Plant Molecular Biology

, Volume 31, Issue 2, pp 205–211

Cloning of Brassica napus CTP:phosphocholine cytidylyltransferase cDNAs by complementation in a yeast cct mutant

  • Ikuo Nishida
  • Russell Swinhoe
  • Antoni R. Slabas
  • Norio Murata
Research Article

DOI: 10.1007/BF00021784

Cite this article as:
Nishida, I., Swinhoe, R., Slabas, A.R. et al. Plant Mol Biol (1996) 31: 205. doi:10.1007/BF00021784

Abstract

CTP: phosphocholine cytidylyltransferase is a rate-limiting enzyme in biosynthesis of phosphatidylcholine in plant cells. We have isolated four cDNAs for the cytidylyltransferase from a root cDNA library of Brassica napus by complementation in a yeast cct mutant. The deduced amino-acid sequences of the B. napus enzymes resembled rat and yeast enzymes in the central domain. Although all cytidylyltransferases ever cloned from B. napus and other organisms were predicted to be structurally hydrophilic, the yeast cct mutant transformed with one of the B. napus cDNA clones restored the cytidylyltransferase activity in the microsomal fraction as well as in the soluble fraction. These results are consistent with a recent view that yeast cells contained a machinery for targeting the yeast cytidylyltransferase to membranes, and may indicate that the B. napus enzyme was compatible with the machinery.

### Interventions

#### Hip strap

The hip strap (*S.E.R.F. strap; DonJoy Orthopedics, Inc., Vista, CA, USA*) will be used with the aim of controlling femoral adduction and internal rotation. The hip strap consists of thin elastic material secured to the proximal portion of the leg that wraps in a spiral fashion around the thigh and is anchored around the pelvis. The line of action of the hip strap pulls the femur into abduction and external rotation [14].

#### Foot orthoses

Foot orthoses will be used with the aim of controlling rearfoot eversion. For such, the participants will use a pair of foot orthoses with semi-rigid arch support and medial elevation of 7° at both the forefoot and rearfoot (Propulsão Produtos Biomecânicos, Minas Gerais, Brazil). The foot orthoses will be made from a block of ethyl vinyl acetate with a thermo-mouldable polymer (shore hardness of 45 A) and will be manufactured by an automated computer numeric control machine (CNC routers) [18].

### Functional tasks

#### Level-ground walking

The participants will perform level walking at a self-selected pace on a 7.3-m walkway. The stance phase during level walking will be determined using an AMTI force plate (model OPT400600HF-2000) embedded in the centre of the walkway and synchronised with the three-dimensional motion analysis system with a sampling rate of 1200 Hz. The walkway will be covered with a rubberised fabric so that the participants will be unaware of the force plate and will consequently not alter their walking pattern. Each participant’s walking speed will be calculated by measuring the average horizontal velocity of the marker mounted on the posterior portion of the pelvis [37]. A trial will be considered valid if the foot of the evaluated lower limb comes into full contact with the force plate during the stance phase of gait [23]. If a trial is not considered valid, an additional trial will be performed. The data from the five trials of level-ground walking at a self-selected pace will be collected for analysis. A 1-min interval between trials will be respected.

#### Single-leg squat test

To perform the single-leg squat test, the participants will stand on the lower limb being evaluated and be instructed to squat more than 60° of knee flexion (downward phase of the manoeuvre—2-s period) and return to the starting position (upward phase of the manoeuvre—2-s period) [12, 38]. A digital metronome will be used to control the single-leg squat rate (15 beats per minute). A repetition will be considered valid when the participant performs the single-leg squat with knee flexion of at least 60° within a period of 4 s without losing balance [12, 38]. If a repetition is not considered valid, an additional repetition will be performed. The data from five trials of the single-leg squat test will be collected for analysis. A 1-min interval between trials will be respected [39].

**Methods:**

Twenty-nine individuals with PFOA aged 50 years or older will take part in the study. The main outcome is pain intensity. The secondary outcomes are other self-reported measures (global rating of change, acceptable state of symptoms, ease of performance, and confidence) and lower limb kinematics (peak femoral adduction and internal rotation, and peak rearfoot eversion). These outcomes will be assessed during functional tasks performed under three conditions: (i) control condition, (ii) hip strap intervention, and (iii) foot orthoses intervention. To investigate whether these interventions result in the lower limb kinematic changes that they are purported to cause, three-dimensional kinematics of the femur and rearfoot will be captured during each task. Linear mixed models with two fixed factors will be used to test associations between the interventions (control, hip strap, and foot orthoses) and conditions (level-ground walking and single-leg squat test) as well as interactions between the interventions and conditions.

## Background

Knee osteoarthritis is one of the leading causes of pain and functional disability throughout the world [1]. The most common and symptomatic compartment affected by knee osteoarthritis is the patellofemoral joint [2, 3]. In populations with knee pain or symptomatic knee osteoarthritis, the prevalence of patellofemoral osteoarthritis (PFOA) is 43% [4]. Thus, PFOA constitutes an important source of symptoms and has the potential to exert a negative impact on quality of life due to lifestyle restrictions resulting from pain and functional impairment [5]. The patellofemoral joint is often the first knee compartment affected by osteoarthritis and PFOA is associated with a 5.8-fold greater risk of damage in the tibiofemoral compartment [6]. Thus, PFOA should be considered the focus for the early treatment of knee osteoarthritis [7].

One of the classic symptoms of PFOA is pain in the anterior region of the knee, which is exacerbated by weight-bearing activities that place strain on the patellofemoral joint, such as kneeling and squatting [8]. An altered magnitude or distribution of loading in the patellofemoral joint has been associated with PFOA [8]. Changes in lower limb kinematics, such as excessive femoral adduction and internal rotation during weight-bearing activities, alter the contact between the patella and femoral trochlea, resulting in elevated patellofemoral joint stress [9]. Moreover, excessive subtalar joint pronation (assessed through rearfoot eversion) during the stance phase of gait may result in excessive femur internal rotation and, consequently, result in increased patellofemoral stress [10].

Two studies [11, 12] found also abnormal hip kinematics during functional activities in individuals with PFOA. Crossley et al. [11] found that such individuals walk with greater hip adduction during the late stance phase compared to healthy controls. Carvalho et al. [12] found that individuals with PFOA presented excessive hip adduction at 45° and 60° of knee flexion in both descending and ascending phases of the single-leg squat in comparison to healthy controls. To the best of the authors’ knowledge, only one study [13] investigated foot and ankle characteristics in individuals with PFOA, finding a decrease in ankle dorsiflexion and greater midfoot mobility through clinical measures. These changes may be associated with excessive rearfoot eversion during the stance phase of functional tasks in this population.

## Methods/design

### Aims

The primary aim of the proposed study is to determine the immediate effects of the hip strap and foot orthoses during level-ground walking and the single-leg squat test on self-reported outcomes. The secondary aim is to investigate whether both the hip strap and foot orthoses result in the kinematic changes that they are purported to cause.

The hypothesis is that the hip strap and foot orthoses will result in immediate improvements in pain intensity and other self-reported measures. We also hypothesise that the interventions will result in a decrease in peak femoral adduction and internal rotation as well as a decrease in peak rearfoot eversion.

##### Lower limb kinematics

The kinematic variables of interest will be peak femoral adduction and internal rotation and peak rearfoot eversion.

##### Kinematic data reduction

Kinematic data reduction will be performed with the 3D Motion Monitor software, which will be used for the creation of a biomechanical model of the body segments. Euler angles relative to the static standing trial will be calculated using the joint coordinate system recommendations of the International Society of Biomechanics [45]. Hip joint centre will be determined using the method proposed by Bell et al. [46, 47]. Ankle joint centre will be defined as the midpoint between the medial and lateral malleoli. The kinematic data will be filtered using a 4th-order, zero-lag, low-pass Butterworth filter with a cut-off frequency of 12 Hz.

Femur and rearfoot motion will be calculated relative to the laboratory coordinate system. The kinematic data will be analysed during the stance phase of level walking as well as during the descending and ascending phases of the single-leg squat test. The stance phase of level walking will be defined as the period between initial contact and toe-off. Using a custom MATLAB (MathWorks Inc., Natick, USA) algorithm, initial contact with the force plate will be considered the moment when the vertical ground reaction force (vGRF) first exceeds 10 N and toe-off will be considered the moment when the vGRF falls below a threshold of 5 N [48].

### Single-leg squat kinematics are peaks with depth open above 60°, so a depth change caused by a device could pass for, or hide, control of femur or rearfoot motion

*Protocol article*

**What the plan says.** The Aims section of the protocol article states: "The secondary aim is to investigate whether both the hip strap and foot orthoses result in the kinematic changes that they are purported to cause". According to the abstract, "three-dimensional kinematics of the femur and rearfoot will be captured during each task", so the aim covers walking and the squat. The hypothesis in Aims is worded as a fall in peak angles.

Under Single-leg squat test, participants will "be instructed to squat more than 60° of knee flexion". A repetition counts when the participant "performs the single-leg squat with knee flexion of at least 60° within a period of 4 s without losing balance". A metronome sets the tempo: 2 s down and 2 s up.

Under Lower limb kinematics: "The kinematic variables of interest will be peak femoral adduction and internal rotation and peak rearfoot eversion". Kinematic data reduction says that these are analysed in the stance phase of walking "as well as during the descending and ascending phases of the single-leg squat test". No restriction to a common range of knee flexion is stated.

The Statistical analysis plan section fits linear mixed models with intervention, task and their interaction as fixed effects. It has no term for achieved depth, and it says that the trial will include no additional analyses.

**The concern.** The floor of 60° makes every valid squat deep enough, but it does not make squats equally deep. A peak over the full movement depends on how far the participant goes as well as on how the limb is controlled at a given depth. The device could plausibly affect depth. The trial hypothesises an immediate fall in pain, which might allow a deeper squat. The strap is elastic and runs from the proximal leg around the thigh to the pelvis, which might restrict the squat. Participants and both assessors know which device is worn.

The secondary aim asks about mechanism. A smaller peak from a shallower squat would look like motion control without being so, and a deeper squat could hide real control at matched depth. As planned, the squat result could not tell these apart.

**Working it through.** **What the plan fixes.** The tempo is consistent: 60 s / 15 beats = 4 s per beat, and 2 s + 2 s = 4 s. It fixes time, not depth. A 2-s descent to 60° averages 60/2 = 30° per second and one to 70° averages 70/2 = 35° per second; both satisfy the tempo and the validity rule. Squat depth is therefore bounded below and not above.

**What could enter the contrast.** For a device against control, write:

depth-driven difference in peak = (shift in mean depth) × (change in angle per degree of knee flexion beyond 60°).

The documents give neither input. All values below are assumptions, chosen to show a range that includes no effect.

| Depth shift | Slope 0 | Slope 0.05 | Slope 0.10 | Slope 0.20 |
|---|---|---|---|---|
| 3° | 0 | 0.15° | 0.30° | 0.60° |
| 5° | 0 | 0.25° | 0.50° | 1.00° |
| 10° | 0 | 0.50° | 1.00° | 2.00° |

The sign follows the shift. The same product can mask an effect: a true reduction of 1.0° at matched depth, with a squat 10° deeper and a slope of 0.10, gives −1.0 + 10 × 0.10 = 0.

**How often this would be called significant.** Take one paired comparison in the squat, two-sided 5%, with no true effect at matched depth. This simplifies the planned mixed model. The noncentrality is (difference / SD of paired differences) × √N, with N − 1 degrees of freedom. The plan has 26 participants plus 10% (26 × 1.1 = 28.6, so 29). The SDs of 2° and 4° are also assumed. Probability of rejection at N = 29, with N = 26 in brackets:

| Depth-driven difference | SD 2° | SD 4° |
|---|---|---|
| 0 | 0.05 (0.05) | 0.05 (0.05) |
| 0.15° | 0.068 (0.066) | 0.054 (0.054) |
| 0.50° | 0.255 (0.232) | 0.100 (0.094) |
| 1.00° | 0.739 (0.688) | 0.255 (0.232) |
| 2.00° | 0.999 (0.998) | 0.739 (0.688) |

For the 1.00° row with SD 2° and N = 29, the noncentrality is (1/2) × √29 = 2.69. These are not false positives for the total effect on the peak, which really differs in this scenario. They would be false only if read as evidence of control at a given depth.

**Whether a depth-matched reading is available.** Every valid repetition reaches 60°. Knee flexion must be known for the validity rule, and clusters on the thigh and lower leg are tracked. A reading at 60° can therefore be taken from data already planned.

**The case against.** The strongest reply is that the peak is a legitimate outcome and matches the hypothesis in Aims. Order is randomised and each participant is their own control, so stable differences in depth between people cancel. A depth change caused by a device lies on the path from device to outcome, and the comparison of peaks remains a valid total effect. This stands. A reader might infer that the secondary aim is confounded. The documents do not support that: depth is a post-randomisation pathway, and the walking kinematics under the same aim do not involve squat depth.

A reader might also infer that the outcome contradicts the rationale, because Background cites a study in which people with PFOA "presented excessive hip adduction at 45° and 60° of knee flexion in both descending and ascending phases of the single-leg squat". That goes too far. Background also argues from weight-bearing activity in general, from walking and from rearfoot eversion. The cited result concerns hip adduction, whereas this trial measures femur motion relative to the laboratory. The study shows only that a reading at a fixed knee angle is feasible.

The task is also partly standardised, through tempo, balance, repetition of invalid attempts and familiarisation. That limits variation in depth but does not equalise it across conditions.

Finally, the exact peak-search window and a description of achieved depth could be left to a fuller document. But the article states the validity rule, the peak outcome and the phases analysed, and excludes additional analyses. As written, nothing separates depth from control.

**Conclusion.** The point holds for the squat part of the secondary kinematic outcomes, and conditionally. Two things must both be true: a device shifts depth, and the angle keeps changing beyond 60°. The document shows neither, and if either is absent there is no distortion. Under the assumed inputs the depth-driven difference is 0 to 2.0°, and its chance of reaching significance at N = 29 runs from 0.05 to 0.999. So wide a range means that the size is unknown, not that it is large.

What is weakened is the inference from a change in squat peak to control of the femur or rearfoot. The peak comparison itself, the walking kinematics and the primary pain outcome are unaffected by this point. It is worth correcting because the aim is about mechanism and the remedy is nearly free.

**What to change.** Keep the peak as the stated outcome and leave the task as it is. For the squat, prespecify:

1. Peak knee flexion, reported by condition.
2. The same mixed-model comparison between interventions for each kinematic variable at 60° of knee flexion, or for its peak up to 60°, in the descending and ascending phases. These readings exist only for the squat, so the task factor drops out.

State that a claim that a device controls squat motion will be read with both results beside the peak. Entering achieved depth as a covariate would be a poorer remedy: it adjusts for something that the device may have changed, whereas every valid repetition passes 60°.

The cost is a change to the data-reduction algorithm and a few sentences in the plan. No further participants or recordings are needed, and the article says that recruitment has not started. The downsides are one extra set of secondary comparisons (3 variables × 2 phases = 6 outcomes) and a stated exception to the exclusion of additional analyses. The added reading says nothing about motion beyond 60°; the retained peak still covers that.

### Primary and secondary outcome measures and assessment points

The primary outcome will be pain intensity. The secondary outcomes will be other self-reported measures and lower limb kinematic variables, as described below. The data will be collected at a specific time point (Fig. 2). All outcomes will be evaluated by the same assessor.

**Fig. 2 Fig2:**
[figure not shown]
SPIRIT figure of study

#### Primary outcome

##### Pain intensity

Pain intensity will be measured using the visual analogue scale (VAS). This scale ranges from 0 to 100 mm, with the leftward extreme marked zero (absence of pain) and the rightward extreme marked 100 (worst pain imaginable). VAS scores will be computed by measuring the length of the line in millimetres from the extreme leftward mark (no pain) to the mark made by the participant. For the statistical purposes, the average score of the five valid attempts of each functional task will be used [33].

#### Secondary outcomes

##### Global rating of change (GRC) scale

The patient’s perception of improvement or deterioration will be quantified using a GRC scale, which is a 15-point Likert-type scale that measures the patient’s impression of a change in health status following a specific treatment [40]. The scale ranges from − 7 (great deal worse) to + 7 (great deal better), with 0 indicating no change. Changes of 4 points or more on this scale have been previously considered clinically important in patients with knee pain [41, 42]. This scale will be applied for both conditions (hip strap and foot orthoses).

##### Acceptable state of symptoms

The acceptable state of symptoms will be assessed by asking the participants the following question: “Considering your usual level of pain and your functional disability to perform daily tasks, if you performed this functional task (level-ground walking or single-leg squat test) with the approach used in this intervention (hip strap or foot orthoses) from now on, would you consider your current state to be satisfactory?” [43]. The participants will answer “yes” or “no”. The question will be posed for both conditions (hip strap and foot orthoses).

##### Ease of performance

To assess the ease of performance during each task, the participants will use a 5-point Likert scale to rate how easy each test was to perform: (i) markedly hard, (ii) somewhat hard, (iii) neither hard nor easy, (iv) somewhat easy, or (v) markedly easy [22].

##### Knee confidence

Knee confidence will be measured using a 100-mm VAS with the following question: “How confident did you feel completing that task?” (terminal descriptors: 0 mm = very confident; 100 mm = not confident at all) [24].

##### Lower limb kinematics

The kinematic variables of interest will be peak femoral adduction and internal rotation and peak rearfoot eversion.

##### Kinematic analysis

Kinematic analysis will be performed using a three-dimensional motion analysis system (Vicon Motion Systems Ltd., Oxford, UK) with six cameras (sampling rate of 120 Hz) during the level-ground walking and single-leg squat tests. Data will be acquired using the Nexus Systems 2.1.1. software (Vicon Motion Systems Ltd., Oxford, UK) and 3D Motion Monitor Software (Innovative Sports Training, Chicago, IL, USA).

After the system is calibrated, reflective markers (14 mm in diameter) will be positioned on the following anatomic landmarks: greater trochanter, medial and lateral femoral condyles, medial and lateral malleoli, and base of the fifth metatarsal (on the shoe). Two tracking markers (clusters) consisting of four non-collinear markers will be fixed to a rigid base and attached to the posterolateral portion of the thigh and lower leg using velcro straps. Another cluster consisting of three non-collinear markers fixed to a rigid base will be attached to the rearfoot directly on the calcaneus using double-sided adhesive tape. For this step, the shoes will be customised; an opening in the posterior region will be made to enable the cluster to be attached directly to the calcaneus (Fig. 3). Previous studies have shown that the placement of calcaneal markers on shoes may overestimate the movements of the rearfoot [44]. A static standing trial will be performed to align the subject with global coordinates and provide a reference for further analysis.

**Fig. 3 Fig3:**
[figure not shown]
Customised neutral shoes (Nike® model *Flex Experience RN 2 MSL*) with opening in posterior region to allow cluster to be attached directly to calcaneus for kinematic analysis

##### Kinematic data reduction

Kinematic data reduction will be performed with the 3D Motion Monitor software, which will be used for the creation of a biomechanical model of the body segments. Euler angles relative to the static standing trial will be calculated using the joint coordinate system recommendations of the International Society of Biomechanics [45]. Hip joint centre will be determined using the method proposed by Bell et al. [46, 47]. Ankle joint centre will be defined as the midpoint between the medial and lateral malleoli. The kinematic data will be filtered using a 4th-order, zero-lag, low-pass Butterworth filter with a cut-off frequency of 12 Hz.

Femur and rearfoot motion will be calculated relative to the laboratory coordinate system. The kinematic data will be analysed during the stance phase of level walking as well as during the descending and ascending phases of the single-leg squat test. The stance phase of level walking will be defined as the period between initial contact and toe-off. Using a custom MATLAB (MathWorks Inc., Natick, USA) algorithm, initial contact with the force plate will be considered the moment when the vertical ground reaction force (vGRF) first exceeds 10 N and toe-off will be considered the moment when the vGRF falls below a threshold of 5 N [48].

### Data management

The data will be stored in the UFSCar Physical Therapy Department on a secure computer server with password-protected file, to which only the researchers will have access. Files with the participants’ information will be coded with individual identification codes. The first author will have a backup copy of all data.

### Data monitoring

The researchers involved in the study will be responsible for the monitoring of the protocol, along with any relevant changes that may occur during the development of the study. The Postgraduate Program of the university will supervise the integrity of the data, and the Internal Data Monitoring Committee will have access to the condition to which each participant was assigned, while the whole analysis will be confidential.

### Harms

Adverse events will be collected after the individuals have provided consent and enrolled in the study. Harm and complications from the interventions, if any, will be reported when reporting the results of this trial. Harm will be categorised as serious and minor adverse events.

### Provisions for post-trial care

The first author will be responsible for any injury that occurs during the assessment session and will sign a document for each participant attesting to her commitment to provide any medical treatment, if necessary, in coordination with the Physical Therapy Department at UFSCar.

Key words

Brassica napusCDP-cholinecytidylyltransferasefreezing stressphosphatidylcholineyeast mutant complementation

Copyright information

© Kluwer Academic Publishers 1996

Authors and Affiliations

  • Ikuo Nishida
    • 1
  • Russell Swinhoe
    • 3
  • Antoni R. Slabas
    • 3
  • Norio Murata
    • 1
  1. 1.National Institute for Basic BiologyOkazakiJapan
  2. 2.Department of Biological Sciences, Graduate School of ScienceUniversity of TokyoTokyoJapan
  3. 3.Department of Biological SciencesUniversity of DurhamDurhamUK